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Luke 1:5-25

The Word of God

In the days of King Herod of Judea, there was a priest named Zechariah, who belonged to the priestly order of Abijah. His wife was a descendant of Aaron, and her name was Elizabeth. Both of them were righteous before God, living blamelessly according to all the commandments and regulations of the Lord. But they had no children, because Elizabeth was barren, and both were getting on in years. Once when he was serving as priest before God and his section was on duty, he was chosen by lot, according to the custom of the priesthood, to enter the sanctuary of the Lord and offer incense. Now at the time of the incense offering, the whole assembly of the people was praying outside. Then there appeared to him an angel of the Lord, standing at the right side of the altar of incense. When Zechariah saw him, he was terrified; and fear overwhelmed him. But the angel said to him, "Do not be afraid, Zechariah, for your prayer has been heard. Your wife Elizabeth will bear you a son, and you will name him John. You will have joy and gladness, and many will rejoice at his birth, for he will be great in the sight of the Lord. He must never drink wine or strong drink; even before his birth he will be filled with the Holy Spirit. He will turn many of the people of Israel to the Lord their God. With the spirit and power of Elijah he will go before him, to turn the hearts of parents to their children, and the disobedient to the wisdom of the righteous, to make ready a people prepared for the Lord." Zechariah said to the angel, "How will I know that this is so? For I am an old man, and my wife is getting on in years." The angel replied, "I am Gabriel. I stand in the presence of God, and I have been sent to speak to you and to bring you this good news. But now, because you did not believe my words, which will be fulfilled in their time, you will become mute, unable to speak, until the day these things occur." Meanwhile the people were waiting for Zechariah, and wondered at his delay in the sanctuary. When he did come out, he could not speak to them, and they realized that he had seen a vision in the sanctuary. He kept motioning to them and remained unable to speak. When his time of service was ended, he went to his home. After those days his wife Elizabeth conceived, and for five months she remained in seclusion. She said, "This is what the Lord has done for me when he looked favourably on me and took away the disgrace I have endured among my people."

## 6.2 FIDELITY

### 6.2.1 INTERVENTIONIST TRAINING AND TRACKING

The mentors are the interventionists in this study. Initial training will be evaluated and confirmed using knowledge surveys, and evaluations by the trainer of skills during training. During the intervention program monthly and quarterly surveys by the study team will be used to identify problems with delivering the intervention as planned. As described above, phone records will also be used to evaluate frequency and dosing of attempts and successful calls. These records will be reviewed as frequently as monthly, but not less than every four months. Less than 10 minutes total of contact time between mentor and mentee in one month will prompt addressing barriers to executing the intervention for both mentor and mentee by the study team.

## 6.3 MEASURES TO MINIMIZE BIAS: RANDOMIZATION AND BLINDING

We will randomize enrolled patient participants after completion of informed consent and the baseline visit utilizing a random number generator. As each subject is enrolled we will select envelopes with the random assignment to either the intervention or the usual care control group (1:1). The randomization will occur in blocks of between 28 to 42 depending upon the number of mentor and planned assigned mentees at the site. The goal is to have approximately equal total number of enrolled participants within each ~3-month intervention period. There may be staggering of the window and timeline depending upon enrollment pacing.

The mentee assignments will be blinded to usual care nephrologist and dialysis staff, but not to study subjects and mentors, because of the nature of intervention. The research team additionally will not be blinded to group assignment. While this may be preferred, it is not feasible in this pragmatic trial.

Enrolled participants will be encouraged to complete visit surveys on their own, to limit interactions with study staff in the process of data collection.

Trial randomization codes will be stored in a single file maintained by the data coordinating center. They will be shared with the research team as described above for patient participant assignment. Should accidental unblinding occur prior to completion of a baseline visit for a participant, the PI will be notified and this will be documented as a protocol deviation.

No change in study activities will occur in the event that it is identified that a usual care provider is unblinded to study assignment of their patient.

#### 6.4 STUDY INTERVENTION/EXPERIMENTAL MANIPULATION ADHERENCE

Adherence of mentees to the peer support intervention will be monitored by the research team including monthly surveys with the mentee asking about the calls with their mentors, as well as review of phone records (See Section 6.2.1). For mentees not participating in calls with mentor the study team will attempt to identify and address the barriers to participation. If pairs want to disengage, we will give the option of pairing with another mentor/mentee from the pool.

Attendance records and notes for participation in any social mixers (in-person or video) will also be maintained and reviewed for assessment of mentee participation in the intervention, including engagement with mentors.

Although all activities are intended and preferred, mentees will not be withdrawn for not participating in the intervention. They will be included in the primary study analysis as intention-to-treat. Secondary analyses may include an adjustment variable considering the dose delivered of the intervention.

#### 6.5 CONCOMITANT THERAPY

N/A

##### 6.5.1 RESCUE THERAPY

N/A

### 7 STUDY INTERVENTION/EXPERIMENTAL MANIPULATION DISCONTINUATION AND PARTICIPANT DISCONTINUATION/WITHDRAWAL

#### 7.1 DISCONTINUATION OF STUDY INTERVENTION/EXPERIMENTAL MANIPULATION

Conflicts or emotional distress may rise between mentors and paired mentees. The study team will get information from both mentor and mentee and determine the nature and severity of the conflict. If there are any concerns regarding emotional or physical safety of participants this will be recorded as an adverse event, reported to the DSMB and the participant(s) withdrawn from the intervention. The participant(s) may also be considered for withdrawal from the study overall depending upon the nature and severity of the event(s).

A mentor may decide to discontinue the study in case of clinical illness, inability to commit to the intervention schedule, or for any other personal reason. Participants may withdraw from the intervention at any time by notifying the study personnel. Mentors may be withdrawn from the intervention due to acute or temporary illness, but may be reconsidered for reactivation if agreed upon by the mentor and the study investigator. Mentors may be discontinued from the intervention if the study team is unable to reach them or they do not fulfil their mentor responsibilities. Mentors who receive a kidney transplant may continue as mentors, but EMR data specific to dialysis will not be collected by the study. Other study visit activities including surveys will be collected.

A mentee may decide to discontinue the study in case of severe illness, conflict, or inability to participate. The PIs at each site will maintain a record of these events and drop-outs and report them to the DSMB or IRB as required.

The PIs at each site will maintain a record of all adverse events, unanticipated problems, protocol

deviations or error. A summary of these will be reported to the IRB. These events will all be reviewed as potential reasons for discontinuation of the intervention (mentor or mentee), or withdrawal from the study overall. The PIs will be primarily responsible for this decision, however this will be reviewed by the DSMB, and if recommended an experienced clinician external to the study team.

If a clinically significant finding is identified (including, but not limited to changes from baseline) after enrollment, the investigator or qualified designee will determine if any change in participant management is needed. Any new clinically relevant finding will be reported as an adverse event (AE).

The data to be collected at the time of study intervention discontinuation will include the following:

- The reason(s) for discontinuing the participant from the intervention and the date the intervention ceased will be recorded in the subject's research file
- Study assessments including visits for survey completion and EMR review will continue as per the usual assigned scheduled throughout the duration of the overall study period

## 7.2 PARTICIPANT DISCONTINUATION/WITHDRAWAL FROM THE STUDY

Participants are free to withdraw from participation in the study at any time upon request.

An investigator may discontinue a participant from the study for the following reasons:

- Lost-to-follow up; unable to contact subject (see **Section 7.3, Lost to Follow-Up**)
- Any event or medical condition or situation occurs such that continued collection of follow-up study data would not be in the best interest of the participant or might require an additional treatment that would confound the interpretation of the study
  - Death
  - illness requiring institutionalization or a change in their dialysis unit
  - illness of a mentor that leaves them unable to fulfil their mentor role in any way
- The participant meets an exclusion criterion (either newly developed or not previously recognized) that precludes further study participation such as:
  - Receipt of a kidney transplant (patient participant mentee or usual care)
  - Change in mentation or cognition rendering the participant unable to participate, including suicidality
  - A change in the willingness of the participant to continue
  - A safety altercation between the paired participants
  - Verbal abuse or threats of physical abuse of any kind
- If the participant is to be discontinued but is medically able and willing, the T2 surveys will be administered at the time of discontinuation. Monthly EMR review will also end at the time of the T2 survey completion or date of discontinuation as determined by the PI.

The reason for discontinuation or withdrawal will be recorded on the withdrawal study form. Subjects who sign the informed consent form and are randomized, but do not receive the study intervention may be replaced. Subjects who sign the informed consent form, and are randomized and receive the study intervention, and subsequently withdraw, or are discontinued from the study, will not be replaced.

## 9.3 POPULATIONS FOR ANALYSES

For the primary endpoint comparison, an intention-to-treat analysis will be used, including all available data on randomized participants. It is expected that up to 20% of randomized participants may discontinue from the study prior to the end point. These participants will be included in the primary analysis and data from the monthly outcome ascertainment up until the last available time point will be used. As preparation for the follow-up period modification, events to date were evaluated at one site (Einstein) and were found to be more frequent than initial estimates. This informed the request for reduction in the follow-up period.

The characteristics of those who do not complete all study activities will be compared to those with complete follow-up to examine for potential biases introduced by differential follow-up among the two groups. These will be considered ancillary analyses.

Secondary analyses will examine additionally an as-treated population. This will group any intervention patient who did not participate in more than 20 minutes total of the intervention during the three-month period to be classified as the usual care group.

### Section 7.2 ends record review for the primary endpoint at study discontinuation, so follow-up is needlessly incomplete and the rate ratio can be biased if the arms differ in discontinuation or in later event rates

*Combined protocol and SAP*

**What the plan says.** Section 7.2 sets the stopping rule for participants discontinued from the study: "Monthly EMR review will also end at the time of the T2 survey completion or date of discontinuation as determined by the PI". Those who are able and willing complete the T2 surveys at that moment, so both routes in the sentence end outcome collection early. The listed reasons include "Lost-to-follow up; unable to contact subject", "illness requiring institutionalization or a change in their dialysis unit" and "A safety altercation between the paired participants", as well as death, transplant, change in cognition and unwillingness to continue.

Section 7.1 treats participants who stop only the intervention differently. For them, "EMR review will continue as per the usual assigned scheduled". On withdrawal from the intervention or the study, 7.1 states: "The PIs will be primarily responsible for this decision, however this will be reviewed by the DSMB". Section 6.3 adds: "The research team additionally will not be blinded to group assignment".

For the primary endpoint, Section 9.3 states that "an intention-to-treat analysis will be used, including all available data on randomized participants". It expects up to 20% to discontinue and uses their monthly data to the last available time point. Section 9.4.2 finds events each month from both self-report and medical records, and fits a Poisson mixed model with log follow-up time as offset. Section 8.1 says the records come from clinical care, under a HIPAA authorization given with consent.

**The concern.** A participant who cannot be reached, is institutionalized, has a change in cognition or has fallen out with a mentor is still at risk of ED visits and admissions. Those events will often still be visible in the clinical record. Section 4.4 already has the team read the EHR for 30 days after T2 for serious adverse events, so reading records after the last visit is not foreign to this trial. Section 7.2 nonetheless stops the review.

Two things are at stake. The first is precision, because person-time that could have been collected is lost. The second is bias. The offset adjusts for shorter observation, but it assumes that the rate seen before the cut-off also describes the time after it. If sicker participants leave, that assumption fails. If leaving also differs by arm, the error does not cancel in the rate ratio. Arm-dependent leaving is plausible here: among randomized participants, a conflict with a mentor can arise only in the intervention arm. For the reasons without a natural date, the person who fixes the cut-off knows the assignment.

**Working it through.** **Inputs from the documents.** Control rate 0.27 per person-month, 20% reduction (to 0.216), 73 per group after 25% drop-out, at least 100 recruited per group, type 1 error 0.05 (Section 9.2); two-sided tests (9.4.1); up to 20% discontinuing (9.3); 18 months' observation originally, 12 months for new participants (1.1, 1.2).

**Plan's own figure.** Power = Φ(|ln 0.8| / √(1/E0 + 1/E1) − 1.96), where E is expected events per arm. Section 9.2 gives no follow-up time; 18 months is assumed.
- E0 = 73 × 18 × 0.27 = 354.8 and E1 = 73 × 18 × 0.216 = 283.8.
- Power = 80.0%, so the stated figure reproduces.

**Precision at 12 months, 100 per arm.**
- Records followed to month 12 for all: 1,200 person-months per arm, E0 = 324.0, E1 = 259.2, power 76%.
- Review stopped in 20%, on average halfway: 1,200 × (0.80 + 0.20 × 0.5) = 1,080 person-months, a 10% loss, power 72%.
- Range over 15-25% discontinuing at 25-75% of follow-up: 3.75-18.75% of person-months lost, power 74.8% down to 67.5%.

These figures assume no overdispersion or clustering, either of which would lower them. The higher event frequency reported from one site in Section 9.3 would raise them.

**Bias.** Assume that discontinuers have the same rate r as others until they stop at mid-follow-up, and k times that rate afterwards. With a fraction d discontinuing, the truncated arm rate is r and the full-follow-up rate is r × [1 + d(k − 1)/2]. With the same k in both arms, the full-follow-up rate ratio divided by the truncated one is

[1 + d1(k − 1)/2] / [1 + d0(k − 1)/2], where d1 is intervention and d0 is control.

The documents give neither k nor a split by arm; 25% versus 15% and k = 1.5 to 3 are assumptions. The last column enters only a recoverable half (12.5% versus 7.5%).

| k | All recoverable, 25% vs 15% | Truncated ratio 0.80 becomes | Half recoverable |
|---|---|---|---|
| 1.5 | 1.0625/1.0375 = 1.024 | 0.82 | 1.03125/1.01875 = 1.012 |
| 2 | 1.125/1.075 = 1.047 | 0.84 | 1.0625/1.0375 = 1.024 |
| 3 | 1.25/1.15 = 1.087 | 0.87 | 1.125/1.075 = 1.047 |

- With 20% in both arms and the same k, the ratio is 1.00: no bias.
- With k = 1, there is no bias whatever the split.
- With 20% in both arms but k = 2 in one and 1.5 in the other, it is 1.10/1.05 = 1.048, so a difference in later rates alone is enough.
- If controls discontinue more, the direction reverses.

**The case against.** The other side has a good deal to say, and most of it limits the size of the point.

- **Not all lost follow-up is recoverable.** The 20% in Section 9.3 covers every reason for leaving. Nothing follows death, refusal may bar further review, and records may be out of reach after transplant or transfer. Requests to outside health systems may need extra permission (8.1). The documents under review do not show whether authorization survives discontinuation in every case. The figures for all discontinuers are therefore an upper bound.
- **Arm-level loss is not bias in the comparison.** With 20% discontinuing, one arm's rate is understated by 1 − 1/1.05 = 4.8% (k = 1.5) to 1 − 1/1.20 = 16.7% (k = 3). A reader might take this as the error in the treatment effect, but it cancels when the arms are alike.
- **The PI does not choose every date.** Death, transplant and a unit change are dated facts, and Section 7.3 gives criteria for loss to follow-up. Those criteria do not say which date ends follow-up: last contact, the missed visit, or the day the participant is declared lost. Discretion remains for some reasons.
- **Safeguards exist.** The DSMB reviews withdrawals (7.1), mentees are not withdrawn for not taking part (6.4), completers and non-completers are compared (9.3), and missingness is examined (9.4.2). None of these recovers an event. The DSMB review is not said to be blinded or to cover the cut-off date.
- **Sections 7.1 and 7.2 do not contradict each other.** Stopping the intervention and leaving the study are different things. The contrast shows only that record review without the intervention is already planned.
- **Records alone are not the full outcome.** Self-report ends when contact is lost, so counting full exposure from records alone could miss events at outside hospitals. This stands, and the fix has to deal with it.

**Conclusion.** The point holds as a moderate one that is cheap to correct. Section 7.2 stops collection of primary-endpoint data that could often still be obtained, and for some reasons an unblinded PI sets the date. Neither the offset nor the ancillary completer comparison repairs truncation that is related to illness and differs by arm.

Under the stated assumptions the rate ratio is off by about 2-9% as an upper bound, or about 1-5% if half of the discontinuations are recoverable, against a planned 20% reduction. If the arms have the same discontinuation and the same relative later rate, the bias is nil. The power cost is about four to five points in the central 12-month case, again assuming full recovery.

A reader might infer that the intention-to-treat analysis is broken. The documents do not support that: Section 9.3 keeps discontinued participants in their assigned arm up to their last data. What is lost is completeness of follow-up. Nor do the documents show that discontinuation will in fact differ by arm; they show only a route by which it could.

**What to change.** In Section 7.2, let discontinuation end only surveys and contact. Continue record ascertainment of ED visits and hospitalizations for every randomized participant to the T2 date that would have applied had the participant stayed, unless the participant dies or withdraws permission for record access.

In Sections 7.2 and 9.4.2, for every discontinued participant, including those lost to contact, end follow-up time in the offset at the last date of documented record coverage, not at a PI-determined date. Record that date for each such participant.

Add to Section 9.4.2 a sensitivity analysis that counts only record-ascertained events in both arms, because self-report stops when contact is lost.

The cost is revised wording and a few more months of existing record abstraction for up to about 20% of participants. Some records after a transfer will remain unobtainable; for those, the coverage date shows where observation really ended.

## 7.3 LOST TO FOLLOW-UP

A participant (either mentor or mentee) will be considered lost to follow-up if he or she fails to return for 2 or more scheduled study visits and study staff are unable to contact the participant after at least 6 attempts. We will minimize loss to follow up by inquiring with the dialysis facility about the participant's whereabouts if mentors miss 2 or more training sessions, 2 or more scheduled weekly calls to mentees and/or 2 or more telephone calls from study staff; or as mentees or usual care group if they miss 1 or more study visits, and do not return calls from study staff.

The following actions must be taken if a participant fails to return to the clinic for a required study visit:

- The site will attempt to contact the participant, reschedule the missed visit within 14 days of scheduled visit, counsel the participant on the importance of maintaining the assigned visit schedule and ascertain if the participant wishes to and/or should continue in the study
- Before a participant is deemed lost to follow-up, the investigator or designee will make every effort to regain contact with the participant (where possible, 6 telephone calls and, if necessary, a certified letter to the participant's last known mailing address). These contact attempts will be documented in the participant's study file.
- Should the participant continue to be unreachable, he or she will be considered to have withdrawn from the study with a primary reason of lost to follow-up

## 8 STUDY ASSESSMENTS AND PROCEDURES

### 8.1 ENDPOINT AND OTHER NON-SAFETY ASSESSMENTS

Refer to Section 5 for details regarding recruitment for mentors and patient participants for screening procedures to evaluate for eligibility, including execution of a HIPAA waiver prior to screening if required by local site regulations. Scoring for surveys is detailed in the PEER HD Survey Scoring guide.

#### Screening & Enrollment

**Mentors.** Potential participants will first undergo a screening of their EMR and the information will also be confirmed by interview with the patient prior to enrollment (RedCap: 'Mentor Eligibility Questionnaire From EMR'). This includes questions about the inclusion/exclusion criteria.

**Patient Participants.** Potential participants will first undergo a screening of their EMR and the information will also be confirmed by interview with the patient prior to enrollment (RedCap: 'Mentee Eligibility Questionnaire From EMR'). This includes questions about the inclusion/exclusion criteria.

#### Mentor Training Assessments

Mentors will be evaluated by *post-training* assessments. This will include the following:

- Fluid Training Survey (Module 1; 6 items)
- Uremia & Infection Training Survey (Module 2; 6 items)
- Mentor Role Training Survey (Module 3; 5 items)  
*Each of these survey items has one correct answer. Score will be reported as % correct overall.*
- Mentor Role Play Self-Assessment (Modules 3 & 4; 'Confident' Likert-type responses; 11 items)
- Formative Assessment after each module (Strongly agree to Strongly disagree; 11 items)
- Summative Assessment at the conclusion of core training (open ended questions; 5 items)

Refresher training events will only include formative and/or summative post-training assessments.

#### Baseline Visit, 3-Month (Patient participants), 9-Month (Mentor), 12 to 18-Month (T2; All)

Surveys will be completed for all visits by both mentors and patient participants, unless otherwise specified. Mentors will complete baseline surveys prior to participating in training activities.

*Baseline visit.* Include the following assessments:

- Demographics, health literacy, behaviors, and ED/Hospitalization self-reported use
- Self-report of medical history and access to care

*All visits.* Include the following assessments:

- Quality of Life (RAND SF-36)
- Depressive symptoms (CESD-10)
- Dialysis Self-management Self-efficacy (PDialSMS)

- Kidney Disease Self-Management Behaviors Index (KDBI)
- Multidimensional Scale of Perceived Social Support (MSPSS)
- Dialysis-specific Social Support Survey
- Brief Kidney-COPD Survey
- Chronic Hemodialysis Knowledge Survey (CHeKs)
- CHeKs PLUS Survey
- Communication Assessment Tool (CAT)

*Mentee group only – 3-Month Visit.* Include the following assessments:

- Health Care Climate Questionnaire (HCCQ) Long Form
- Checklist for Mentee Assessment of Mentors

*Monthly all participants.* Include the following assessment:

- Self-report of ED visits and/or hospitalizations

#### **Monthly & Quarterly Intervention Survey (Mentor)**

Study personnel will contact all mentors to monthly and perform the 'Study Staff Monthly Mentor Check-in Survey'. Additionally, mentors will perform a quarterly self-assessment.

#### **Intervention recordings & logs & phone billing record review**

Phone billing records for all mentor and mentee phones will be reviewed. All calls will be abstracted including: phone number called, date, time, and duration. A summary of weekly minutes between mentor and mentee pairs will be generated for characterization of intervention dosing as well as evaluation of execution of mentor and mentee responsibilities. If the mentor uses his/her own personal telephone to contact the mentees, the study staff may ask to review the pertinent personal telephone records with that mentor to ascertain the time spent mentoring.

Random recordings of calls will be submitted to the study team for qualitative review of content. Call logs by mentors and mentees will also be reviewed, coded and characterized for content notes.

Luke 1:5-25
  • Some thoughts on today's scripture

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    • “Zechariah, your prayer has been heard.” For how many years had Zechariah been making that prayer? For so many, that he had ceased to believe it would ever be answered. His doubt is so great that he askes for a sign. Is it a coincidence that the sign he is given is to be struck dumb? Unable to speak, all he can do now is listen. As God has listened to him over the years. As God listens to me.
    • “...he will go before him, to turn the hearts of parents to their children, and the disobedient to the wisdom of the righteous, to make ready a people prepared for the Lord”.Can I see myself contributing to this mission?
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    • Elizabeth was barren and God intervened to show his power. Where is my life barren, empty? Where do I want God to intervene for me?
    • Zechariah doubted the angel’s message and was punished for it. I ask God’s help with my own doubts and difficulties.
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    • Zechariah and Elizabeth belonged among the Lord’s own ‘little ones’ of the earth, among the ‘God fearing’ masses. Each of them, judged by the depth of their belief, could be rated as being ‘one in a thousand’ – while, to the external view, each was unknown and just like a thousand others. And God seemed to be even withholding the award that might have been expected in those days - they were childless.